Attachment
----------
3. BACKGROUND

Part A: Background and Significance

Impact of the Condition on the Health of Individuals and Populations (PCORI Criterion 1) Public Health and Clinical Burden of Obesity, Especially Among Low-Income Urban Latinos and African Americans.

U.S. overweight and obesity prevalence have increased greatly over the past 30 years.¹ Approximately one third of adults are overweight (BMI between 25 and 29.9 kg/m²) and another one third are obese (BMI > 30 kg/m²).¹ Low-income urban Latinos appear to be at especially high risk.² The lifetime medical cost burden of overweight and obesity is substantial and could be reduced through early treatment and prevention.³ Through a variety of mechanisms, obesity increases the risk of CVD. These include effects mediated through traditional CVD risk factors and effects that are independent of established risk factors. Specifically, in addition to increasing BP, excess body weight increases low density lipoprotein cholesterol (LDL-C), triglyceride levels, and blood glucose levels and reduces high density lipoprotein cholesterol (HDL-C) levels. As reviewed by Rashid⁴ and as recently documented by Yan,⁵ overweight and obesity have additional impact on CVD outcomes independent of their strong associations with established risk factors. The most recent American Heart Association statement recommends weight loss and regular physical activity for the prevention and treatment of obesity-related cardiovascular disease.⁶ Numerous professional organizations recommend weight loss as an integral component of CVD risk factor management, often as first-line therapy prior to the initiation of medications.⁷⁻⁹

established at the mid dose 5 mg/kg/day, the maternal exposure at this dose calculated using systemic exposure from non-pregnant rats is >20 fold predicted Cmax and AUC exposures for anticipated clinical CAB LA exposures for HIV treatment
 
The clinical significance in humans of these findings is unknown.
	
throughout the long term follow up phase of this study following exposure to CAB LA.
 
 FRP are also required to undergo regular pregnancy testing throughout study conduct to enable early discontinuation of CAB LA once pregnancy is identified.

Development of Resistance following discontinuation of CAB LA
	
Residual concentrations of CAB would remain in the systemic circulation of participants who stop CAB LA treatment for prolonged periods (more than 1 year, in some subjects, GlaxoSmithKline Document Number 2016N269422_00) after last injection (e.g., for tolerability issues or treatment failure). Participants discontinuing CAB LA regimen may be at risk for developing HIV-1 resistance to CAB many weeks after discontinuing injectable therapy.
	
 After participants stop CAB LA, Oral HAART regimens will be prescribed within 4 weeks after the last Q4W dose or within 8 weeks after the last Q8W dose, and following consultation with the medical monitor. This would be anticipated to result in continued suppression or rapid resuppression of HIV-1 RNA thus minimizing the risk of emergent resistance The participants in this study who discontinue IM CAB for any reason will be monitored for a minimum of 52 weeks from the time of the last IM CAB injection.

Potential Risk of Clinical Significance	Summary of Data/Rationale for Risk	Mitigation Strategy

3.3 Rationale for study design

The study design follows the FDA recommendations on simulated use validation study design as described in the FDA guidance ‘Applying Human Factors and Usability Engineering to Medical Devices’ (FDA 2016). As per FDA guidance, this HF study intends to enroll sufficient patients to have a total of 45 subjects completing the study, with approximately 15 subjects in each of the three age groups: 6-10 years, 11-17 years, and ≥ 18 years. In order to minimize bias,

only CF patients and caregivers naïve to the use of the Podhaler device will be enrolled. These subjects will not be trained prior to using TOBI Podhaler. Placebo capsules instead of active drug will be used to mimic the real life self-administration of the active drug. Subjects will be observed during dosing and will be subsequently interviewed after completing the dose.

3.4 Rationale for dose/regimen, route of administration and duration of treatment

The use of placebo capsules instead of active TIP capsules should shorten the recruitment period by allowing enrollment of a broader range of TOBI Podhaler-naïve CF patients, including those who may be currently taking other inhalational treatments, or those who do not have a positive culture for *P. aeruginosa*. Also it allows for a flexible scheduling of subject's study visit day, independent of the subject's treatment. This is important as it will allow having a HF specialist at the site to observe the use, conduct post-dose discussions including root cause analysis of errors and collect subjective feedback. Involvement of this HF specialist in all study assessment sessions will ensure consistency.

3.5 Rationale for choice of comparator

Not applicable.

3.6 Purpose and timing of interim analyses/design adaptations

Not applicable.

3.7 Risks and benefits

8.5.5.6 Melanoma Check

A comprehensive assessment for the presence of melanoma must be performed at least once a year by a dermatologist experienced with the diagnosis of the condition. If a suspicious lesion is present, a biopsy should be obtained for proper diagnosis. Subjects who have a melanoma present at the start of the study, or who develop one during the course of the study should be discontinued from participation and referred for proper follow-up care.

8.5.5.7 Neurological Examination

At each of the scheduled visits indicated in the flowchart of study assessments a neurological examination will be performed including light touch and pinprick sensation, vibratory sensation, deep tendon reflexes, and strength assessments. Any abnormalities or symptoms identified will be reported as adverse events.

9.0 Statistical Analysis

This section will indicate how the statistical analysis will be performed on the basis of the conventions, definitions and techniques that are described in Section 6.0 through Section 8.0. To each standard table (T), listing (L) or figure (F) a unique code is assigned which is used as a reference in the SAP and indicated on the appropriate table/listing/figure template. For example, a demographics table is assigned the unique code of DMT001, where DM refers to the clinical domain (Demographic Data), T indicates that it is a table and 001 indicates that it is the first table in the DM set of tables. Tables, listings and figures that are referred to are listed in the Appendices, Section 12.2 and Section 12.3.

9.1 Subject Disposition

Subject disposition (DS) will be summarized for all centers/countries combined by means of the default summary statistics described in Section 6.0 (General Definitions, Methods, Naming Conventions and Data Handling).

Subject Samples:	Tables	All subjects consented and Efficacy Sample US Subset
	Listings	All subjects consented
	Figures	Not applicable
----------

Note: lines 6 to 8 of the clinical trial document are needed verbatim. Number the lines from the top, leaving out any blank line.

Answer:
The clinical significance in humans of these findings is unknown.
	
throughout the long term follow up phase of this study following exposure to CAB LA.
 
 FRP are also required to undergo regular pregnancy testing throughout study conduct to enable early discontinuation of CAB LA once pregnancy is identified.